August 4, 2007 at 7:02 pm

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    solid evidence.would be nice, however I see your point

  8. dna test said,

    August 4, 2007 at 7:03 pm

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    is this working?

  9. dna test said,

    August 4, 2007 at 7:04 pm

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    is this working now?

  10. Alex F said,

    August 4, 2007 at 7:40 pm

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    >> “This is why Microsoft products suck.”

    No, it’s why capitalism sucks. Any capitalist organization will always act in its own best interests – this is not limited to the technology industry.

    Capitalism only works when there is competition. When there isn’t, everyone else gets screwed.

  11. Oldschooler said,

    August 4, 2007 at 7:55 pm

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    Reasons microsoft is is trouble:

    Vista is broken by design and has no drivers. Current unreleased SP1 is 10gb.

    Exchange 2007 is unfinished and has non-working key features.

    Office 2007 is broken and bloated/slow even on new machines. Chances are you will have to create multiple profiles in the first week to fix the outbox, address book or other features.

    They have waged a war on PC gaming that has nearly killed the industry. Aside from other tactic, by buying successful titles, porting them exclusively to the Xbox and then retiring them when the Xbox users don’t like them.

    I’ve run MS OS’s since Dos 2.0, but after fighting their products over the last couple of months, I’m done with them. I just hope there is enough Vax/VMS still left in my brain to get me through the change to Linux.

  12. Roy Schestowitz said,

    August 4, 2007 at 8:09 pm

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    @ Swashbuckler, U. N. Beliver, dna test : follow the hyperlinks. I cross reference rather than repeat stuff that we covered before.

    Example of technical sabotage against Novell:

    http://boycottnovell.com/2007/03/19/novell-iowa-antitrust/

    More information here:

    http://boycottnovell.com/2007/08/03/do-dos-odf-microsoft-sabotage/

  13. rlmerrick said,

    August 4, 2007 at 8:31 pm

    Gravatar

    Don’t worry oldschooler, or anyone else. linux is a breeze to pick up.
    I have also had it with MS, from DOS on as well, and made the switch.
    The bonus is I can still use my old equipment at higher speed; and, not have to deal with a rapacious company out to hold everyone to their
    standard, yet managing to shoot itself in the foot at every opportunity.
    Viva la revolution!

  14. Tony Briggs said,

    August 4, 2007 at 9:03 pm

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    Don’t worry, these are M$ dying thrashing. It’s inevitable that their bloated, buggy, non-free software will gather cobwebs, while free open standard software flourish.

    Bill is right to choose retirement, it doesn’t feel good to be on board the company he built, while it slowly fades away.

  15. Swashbuckler said,

    August 4, 2007 at 9:05 pm

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    “Example of technical sabotage against Novell:”

    Nope. Examples of apps getting broken. Where’s the evidence that it was deliberate?

    Considering that Microsoft breaks their own apps, the fact that other vendors apps get broken is hardly evidence of malicious intent.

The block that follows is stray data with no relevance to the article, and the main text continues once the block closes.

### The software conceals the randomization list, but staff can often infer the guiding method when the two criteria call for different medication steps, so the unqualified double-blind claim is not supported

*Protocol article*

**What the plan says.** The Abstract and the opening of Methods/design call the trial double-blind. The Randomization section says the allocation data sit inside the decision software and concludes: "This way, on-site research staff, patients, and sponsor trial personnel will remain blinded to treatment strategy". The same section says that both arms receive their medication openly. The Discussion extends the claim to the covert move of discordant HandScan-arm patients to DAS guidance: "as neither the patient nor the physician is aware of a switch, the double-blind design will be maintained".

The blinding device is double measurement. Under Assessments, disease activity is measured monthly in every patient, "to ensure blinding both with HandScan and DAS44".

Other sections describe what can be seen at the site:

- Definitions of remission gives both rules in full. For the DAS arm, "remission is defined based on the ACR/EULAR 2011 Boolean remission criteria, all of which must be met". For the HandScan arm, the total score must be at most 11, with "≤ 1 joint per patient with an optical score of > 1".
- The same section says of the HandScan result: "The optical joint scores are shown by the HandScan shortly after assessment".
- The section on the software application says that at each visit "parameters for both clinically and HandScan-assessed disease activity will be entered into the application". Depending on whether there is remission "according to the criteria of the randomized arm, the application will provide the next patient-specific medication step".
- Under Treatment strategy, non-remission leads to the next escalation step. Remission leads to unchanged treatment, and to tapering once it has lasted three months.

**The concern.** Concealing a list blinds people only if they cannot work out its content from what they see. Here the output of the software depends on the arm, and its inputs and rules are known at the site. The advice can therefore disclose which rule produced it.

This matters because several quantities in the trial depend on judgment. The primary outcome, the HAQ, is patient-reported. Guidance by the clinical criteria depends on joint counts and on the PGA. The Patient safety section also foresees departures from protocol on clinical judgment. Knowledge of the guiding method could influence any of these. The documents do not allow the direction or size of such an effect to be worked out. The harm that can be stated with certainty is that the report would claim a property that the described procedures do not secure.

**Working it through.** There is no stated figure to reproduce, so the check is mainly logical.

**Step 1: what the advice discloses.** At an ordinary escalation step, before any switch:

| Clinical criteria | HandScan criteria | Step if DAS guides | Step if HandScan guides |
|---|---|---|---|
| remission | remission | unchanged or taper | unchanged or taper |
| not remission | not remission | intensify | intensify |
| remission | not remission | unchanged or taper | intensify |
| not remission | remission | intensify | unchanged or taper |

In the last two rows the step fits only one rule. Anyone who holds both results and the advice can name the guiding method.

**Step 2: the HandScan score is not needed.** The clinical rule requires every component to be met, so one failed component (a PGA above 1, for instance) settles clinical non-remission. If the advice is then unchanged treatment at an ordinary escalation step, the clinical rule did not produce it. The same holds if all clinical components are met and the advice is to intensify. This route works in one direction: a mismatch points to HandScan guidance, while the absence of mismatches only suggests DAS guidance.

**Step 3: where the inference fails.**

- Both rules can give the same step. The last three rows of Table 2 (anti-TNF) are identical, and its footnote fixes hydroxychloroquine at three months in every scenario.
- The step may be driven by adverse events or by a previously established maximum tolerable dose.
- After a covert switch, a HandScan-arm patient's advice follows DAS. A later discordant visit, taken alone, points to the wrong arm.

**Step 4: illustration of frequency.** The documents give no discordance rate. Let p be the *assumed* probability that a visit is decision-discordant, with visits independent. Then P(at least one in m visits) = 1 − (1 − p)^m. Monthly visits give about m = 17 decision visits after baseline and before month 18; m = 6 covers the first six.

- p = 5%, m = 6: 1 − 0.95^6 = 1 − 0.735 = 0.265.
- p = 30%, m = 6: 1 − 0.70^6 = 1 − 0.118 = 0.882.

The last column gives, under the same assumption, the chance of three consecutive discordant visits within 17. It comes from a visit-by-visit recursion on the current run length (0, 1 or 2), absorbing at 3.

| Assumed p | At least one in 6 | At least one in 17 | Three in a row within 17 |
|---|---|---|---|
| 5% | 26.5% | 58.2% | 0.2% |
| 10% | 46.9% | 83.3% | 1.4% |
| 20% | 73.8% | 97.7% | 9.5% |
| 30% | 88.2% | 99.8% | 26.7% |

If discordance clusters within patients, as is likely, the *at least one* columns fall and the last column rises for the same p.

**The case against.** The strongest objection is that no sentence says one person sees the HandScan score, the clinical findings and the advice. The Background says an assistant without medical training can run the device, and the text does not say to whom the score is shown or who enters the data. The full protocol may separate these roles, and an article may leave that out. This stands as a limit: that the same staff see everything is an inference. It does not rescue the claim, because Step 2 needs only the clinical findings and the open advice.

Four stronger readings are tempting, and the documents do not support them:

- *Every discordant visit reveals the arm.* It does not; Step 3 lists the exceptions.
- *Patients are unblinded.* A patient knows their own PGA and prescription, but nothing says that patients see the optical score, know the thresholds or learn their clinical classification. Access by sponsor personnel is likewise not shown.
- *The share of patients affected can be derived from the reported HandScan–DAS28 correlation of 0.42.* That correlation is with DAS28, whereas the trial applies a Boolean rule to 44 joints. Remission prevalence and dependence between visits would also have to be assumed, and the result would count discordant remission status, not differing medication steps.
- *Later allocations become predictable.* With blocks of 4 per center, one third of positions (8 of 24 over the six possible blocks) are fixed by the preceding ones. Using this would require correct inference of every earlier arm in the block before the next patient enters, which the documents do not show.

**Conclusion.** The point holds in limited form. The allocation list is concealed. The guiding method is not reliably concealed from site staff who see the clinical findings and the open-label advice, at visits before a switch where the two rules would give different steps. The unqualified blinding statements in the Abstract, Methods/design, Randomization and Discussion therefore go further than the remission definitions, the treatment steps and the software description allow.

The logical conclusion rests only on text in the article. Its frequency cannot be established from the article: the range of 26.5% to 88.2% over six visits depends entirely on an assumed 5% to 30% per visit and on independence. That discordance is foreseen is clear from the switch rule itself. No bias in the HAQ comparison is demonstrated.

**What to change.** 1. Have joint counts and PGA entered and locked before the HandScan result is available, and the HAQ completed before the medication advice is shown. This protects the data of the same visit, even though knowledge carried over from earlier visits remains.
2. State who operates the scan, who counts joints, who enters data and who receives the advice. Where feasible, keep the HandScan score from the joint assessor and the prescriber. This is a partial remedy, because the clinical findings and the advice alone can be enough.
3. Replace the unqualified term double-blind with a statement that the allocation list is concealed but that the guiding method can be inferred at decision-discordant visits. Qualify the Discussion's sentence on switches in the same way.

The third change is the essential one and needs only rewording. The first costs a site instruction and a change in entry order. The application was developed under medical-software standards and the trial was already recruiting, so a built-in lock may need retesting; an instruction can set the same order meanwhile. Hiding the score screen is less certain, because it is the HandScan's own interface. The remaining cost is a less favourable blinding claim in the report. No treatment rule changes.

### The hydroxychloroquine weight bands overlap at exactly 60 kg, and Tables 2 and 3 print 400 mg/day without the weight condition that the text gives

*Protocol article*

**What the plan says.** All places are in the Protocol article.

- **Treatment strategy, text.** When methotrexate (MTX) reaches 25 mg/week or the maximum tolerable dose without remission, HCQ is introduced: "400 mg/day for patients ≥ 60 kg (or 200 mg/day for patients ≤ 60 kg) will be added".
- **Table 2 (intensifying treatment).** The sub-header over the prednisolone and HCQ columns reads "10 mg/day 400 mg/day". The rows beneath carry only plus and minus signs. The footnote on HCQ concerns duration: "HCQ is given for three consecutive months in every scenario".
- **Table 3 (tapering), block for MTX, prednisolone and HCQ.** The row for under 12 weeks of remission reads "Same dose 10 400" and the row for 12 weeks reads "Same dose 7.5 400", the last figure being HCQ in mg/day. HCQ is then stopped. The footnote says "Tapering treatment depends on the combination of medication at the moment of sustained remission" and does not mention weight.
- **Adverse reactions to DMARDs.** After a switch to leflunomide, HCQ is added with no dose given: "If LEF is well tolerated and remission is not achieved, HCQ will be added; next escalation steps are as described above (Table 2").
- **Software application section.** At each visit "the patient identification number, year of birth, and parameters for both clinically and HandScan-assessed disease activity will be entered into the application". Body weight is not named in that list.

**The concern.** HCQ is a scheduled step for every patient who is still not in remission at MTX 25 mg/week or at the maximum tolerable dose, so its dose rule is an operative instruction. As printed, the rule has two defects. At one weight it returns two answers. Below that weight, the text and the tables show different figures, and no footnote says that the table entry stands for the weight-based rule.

Wanna try again?

  16. Roy Schestowitz said,

    August 4, 2007 at 9:20 pm

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    @ Swashbuckler:

    Last year, Jeremy Allison uttered the following fairly strong words.

    http://www.twit.tv/floww14

    Summary:

    in the section of the interview from around 33m30s to 39m00 Jeremy Allison reports how he was told that the Microsoft team implementing SMB2 were ordered to “f**k with Samba”

    And guess what? Later on it turned out that Samba got broken indeed.

    I have more examples. Just ask for some and I’ll happily provide them. I have seen too many cases such as this and perhaps I should compile a list at some stage.

  17. grimm said,

    August 4, 2007 at 11:09 pm

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    It amazes me that people still doubt that M$ will stop at nothing to try and stop the open source movement. Anybody who wants proof need only utilize google. Come on people wake-up!!!!

  18. Roy Schestowitz said,

    August 4, 2007 at 11:56 pm

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    The Halloween Documents should be made part of every high school’s curriculum. (yes, I’m being cynical)

  19. Swashbuckler said,

    August 5, 2007 at 9:35 am

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    “Anybody who wants proof need only utilize google.”

    Proof?!

    ROFLMAO!!!

    What we find using Google is lots of accusations and innuendo. MS may have done as is claimed, however evidence of such, much less proof, has not been presented.

  20. Swashbuckler said,

    August 5, 2007 at 9:40 am

    Gravatar

    “‘in the section of the interview from around 33m30s to 39m00 Jeremy Allison reports how he was told that the Microsoft team implementing SMB2 were ordered to “f**k with Samba”

    By whom? Anonymous accusations are inherently unreliable. Was the person who said that in a position to know? Was that person just repeating something s/he had heard? That claim, while interesting, doesn’t constitute evidence.

    It reminds me of the Bush administration’s use of the source codenamed “Curveball,” who claimed that Iraq had mobile weapons laboratories. The guy was damned taxi driver in Baghdad who was not in any position to know anything about weapons labs. Serious intelligence professionals discounted his claims, but the Bush administration relied on his because his claims boosted their position — just as you’re doing now.